There are, of course, some slip-ups that could have been avoided with a bit more attention to detail. For example the language on the desk map is a bit odd considering that real Germans were involved. It may be a nod to on-line translation tools but leaves too big a question mark to be convincing. On the same desk there are some fine period pieces of clutter but the war memoir of Crown Prince Rupprecht has no place in a loyal Nazi's library. My favourite might just be the "Handbuch des nationalsozialistischen Geschlechtsverkehrs" (Manual of National Socialist Intercourse), which has a convincingly CGI'ed cover but on the inside is a first-aid pamphlet demonstrating the Schäfer method. And these are just a few goofs that I spotted myself in a single viewing.
The casting for this film was reasonable for the most part. I think the cookie goes to Götz Otto, who puts the most chiselled, Teutonic good looks this side of Til Schweiger to optimum use. Christopher Kirby does a passable but too-obvious Richard Pryor impression. The remainder of the cast are solid and thoroughly aware of the stereotyped characters they represent. Udo Kier delivers everything that's expected of him and then some but the rest do leave a suspicion that so much of the budget went to special effects that the actors were not given enough takes to get it right.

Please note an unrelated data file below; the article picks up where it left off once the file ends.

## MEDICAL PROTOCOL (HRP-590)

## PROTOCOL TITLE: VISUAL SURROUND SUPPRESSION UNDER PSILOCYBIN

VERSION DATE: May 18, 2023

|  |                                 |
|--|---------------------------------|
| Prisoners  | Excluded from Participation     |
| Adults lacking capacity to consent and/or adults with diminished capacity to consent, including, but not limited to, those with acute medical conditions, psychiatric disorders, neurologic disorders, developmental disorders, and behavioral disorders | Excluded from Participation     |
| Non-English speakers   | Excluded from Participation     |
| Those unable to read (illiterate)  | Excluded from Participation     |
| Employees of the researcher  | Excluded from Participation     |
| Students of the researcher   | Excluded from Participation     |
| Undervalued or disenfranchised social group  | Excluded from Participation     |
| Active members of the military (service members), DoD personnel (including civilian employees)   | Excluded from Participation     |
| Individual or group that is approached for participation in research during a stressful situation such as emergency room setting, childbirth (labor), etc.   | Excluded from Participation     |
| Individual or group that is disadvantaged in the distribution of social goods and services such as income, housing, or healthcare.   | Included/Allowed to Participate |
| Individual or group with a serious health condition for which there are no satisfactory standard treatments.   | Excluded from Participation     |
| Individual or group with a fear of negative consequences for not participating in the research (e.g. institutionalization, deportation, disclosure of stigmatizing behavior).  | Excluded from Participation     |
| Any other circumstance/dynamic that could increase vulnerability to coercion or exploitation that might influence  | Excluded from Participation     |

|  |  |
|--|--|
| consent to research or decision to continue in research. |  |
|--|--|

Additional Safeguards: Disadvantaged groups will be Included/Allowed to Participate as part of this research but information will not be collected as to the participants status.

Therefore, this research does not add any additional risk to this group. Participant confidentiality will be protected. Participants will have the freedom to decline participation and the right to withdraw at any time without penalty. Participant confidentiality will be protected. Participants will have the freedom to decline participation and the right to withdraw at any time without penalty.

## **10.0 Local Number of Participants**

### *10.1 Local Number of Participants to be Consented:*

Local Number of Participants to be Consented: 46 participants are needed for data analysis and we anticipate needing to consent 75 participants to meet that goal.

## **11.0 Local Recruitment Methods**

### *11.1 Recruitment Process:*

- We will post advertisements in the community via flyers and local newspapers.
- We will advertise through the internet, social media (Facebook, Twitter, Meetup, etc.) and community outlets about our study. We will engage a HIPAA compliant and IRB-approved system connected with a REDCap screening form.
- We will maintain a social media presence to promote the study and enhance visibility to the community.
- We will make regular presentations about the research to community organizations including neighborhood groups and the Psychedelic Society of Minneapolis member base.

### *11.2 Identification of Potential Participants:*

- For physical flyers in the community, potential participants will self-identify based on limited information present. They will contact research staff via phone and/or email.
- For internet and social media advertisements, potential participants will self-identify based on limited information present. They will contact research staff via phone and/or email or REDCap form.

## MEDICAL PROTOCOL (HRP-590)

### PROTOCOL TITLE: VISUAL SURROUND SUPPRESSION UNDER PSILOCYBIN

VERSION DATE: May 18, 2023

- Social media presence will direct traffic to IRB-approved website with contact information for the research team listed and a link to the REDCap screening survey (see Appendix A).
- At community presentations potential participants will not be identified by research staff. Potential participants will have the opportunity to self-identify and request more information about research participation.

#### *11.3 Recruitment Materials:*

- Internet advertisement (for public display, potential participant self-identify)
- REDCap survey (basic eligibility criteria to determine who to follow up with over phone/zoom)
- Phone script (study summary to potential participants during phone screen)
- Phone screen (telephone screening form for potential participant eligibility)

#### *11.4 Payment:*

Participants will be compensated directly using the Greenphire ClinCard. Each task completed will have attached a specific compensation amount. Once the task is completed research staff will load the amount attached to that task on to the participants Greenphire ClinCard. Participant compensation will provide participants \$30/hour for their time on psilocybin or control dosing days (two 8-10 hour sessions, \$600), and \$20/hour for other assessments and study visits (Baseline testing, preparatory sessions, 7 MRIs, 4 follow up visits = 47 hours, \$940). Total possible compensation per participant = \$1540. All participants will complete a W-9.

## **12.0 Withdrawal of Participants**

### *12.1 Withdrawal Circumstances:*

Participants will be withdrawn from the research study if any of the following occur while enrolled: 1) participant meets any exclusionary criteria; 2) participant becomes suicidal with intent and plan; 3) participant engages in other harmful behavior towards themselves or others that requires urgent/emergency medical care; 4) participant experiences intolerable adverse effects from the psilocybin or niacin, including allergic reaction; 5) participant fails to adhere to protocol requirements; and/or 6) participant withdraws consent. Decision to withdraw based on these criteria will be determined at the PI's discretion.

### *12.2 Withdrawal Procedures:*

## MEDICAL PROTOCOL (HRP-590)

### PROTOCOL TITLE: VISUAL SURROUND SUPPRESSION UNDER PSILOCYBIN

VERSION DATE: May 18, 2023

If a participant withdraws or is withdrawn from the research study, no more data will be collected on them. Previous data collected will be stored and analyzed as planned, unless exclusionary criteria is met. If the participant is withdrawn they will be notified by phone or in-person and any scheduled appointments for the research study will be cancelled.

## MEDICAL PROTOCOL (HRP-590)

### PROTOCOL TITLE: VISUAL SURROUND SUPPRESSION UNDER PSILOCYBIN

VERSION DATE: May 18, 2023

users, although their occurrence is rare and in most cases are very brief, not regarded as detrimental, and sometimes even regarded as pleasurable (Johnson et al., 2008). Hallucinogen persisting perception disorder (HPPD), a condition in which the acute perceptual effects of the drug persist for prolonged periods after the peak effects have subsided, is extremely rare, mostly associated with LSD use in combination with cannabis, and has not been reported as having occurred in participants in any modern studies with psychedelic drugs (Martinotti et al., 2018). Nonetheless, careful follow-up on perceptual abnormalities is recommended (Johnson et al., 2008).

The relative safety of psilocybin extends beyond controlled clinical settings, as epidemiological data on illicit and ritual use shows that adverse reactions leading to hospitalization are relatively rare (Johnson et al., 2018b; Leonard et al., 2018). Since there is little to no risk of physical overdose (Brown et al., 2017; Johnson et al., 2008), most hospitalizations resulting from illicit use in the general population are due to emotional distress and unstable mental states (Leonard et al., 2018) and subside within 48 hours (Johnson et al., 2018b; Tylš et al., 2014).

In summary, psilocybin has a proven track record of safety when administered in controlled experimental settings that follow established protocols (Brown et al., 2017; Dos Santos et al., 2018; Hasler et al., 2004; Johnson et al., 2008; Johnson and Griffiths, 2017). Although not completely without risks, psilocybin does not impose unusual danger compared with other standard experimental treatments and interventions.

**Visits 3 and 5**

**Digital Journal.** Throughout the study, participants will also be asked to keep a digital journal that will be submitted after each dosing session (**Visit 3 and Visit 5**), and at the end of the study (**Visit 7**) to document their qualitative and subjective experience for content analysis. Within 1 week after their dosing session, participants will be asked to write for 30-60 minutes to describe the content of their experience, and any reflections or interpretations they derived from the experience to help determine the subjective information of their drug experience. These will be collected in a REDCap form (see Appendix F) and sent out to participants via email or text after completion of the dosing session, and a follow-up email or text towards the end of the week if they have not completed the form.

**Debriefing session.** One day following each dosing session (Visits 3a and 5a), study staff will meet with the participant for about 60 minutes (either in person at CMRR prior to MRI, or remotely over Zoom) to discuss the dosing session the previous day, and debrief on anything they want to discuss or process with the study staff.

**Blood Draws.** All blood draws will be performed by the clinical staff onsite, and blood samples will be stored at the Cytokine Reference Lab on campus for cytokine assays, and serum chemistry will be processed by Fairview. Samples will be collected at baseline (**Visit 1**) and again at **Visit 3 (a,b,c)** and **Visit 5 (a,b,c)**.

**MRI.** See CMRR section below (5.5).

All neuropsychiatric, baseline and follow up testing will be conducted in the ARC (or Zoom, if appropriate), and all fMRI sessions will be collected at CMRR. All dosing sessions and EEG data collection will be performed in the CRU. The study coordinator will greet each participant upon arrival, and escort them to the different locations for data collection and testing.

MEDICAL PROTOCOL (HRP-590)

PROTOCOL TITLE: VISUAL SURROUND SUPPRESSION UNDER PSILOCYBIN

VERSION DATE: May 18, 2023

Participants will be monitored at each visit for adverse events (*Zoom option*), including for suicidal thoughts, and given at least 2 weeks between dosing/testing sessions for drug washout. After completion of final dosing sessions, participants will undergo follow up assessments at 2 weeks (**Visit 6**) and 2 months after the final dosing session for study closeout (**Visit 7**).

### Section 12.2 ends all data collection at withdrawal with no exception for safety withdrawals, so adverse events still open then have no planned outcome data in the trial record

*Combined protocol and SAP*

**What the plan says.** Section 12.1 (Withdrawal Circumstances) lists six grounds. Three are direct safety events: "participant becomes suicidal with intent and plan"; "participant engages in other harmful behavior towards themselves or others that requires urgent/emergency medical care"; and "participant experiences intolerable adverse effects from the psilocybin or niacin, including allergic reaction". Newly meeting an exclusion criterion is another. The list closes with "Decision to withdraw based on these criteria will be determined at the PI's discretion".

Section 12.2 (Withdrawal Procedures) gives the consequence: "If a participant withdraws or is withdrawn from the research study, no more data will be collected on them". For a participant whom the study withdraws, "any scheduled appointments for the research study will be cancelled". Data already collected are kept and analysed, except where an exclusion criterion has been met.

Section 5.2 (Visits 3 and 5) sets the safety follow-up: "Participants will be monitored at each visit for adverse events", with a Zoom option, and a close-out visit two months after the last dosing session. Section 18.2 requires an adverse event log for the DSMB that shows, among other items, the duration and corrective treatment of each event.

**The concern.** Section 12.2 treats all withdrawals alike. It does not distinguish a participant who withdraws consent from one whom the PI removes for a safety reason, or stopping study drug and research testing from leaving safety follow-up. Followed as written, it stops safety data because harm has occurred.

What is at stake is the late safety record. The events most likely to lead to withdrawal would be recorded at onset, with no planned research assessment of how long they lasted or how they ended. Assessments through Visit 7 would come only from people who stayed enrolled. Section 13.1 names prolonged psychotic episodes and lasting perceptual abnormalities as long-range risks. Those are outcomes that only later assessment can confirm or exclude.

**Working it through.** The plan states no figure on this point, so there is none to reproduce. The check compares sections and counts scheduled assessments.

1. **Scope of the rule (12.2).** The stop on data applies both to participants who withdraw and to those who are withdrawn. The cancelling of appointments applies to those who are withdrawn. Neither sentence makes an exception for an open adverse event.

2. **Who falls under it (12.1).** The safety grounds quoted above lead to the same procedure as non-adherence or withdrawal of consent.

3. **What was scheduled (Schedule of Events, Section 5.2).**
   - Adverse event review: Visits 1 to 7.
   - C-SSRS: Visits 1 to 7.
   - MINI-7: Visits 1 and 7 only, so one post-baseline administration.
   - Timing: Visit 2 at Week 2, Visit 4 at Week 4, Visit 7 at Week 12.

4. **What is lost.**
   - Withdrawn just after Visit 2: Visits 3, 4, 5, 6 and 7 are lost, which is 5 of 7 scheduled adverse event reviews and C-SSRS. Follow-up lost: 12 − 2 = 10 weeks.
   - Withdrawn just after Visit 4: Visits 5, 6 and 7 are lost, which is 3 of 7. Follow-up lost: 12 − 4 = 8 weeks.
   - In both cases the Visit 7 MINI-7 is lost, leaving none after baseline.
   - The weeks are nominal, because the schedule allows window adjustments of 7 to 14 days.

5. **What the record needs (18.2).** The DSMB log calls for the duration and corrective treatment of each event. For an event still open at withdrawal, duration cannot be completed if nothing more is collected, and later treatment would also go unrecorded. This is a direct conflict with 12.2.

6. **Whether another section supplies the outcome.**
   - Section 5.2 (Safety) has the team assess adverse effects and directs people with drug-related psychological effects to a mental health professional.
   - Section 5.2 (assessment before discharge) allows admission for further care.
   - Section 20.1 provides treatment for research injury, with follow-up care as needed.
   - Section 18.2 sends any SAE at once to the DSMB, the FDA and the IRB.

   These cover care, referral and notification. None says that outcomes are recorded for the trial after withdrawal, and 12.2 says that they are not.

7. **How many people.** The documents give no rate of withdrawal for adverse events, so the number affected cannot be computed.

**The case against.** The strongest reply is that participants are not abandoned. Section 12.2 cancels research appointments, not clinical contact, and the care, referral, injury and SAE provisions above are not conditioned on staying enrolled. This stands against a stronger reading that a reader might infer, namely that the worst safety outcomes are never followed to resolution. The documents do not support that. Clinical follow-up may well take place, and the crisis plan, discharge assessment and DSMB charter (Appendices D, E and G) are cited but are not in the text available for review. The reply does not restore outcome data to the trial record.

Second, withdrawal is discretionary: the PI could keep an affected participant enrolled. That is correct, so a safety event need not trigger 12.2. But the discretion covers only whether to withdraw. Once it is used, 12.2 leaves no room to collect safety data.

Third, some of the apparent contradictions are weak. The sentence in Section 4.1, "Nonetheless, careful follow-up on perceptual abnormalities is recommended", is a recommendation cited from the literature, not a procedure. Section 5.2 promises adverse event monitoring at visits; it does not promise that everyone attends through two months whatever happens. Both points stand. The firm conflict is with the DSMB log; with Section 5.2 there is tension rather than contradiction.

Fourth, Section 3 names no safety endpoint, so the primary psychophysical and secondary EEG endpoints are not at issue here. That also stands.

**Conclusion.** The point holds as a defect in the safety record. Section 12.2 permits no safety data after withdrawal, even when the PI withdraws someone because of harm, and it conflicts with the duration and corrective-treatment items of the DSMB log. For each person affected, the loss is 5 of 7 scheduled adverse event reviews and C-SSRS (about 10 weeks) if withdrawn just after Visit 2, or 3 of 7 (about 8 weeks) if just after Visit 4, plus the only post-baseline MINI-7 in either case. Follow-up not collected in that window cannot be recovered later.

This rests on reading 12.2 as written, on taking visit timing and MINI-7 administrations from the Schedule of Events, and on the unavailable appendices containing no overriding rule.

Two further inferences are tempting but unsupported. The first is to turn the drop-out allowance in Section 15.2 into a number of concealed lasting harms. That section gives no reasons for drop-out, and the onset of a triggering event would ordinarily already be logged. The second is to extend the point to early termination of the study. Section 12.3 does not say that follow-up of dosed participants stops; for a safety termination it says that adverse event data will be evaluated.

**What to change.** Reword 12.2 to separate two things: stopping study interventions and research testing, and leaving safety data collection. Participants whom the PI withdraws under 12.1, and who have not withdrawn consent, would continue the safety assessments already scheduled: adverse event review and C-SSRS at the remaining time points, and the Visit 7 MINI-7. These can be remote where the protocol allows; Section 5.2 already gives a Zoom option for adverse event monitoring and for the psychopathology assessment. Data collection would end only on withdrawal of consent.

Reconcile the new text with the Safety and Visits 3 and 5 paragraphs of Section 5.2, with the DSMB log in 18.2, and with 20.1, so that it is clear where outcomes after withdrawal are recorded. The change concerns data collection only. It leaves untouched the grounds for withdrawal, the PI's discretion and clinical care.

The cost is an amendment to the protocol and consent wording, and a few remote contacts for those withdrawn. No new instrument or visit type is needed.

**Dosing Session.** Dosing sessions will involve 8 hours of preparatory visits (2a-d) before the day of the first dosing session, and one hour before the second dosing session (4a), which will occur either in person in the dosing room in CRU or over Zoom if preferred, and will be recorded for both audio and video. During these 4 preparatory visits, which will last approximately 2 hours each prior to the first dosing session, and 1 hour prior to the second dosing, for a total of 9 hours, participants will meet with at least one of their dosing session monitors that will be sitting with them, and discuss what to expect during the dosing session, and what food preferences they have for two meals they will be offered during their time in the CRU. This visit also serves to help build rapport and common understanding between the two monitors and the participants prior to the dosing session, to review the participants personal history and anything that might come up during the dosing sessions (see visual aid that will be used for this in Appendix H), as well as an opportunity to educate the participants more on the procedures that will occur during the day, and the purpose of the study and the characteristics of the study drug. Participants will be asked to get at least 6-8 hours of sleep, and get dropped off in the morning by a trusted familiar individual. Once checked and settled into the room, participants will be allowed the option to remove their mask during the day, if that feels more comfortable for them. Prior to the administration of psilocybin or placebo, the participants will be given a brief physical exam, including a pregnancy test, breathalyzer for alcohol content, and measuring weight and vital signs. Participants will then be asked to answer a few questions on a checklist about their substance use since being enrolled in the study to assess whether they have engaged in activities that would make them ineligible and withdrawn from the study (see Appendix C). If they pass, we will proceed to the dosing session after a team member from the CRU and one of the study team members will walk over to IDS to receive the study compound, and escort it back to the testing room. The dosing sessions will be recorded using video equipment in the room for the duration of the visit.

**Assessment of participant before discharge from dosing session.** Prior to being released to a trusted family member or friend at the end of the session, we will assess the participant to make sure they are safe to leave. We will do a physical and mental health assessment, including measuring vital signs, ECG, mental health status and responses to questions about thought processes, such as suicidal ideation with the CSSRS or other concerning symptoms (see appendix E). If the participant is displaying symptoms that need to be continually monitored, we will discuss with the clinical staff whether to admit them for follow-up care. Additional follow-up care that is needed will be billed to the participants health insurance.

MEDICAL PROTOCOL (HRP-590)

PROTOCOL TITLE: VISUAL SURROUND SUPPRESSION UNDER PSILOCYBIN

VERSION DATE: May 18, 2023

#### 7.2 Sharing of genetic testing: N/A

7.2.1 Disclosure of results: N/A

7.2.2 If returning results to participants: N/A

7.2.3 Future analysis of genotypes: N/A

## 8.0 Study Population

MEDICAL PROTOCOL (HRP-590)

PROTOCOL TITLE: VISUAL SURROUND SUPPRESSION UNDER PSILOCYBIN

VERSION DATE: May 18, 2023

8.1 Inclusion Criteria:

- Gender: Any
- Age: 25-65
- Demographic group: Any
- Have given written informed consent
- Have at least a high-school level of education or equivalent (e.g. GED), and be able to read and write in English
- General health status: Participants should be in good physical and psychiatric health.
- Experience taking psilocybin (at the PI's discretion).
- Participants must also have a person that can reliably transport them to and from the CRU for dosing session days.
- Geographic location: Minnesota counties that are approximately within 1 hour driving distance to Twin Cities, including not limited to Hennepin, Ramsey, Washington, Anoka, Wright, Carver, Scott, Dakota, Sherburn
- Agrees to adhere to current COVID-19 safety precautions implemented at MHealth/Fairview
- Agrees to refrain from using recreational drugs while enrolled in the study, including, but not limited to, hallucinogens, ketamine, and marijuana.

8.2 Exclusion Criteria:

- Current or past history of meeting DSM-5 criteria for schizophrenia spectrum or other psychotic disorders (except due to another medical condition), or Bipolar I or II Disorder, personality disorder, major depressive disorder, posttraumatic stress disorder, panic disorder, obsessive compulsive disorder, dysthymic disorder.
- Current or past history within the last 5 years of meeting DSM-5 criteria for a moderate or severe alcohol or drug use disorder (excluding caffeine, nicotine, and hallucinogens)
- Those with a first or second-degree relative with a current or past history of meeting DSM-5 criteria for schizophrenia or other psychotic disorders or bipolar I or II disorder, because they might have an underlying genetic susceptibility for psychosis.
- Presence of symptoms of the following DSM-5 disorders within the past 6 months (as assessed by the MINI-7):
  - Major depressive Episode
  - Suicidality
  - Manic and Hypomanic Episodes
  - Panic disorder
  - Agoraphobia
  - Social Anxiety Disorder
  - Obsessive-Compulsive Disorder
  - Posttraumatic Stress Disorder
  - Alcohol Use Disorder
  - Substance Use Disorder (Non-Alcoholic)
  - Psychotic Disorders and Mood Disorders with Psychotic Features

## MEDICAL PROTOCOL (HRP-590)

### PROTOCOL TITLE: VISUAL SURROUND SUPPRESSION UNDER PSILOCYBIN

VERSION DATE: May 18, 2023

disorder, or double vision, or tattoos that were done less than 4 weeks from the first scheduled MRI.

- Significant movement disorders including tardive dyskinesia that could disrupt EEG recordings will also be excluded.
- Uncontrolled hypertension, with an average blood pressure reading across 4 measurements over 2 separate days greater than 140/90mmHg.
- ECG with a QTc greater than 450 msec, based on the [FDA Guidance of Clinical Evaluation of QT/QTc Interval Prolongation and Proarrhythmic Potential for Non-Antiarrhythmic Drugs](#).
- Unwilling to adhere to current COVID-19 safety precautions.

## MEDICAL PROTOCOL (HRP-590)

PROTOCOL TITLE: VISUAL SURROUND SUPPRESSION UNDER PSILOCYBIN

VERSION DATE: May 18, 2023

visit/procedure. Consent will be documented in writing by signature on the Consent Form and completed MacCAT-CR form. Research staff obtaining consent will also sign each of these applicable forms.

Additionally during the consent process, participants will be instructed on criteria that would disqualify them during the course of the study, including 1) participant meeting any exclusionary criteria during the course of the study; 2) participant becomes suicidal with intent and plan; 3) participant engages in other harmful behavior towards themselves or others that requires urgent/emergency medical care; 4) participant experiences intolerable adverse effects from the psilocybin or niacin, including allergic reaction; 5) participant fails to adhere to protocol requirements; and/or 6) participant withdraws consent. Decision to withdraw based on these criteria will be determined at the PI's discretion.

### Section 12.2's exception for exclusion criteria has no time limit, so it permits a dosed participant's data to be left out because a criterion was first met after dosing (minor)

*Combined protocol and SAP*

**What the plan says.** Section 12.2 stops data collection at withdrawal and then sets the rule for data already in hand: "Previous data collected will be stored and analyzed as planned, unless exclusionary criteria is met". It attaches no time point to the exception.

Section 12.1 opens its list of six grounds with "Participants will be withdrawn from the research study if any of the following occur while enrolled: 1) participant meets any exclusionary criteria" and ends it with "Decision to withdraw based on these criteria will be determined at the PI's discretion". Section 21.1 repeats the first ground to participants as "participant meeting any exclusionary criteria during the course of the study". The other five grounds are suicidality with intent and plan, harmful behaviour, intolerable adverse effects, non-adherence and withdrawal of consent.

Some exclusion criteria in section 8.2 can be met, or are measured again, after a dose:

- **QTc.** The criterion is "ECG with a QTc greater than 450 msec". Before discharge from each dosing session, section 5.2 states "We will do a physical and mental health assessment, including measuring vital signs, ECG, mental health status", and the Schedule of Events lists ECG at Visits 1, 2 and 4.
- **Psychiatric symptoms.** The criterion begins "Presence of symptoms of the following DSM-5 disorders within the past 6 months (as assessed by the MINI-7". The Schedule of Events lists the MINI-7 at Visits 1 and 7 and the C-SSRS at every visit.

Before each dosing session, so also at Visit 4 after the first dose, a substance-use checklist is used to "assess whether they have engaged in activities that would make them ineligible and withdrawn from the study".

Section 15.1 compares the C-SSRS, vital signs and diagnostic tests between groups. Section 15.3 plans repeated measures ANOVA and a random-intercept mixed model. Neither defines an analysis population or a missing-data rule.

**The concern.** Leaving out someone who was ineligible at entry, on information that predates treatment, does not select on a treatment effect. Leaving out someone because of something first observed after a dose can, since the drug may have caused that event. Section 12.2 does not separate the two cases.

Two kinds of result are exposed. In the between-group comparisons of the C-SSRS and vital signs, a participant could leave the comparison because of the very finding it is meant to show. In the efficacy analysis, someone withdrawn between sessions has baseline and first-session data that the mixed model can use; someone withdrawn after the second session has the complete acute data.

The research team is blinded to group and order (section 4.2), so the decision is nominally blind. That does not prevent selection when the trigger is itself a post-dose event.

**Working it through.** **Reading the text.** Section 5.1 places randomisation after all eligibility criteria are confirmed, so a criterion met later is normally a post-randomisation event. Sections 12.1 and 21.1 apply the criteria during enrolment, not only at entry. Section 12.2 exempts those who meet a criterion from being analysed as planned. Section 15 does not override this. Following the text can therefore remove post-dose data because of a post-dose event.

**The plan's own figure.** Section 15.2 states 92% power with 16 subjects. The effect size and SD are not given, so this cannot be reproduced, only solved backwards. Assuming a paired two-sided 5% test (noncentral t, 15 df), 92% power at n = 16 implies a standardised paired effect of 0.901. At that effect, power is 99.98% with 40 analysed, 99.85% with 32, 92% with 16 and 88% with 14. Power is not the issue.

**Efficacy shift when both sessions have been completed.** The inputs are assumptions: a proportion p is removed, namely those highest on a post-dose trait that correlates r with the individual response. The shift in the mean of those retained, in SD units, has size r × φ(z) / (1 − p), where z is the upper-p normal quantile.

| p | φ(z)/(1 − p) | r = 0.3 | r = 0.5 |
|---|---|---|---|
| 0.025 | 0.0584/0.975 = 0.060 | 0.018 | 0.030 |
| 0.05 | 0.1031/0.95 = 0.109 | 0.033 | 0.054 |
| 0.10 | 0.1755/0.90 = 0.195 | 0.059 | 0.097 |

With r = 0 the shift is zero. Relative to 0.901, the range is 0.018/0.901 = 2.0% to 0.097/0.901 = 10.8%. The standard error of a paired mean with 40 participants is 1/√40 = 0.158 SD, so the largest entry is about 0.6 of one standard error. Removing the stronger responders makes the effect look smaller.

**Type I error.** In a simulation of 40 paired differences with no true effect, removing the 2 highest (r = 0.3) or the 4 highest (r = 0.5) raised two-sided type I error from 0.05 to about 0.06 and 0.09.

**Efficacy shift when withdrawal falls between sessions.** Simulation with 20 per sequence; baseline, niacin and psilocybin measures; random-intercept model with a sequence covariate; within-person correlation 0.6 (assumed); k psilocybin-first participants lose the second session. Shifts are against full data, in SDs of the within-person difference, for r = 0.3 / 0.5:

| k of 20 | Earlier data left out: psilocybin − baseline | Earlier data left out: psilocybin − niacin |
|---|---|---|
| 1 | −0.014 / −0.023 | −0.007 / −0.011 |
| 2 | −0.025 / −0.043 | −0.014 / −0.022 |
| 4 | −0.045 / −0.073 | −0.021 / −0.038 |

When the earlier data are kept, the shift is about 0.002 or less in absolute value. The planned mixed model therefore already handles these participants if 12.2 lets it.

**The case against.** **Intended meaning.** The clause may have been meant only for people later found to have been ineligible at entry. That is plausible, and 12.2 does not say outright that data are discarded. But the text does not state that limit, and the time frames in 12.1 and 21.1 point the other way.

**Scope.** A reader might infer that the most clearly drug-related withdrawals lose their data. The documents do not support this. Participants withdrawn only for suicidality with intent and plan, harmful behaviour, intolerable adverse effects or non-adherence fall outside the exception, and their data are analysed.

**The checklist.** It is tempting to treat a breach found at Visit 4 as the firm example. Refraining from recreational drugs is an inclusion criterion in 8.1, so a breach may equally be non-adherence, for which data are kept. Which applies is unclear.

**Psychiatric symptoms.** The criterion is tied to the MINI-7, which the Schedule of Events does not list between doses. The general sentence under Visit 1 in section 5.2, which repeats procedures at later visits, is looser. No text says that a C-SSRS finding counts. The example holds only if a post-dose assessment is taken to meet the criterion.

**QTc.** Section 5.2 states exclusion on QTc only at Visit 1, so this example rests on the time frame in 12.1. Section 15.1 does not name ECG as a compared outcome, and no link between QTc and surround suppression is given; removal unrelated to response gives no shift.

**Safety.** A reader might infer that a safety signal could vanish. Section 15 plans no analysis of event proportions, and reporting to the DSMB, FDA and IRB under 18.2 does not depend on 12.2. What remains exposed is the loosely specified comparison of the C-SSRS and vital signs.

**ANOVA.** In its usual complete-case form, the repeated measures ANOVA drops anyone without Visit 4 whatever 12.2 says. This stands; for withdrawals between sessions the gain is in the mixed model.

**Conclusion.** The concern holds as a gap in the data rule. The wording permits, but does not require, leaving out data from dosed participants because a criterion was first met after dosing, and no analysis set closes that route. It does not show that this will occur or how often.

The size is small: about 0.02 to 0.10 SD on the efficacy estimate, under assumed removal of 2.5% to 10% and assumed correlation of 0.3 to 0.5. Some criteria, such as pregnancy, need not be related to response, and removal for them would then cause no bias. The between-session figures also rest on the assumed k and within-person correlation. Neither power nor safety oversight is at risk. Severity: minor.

The film allows itself some latitude with space physics and mechanics. Sometimes that's shamelessly left in the open, like the lunar BMW R75 (with sidecar, of course) that adheres firmly to the ground at any speed. Sometimes the comedy competes with the eye-rolling physics fail, like the air lock scene. Still, the last thing I watched before this was Gravity on the big screen, which really taxed my suspension of disbelief by trying too hard. Iron Sky was a welcome change because it understands the limitations of special effects and does not dilute the story with futile attempts to make one g look like low-g. And everyone gets the lighter-than-air joke about space zeppelins.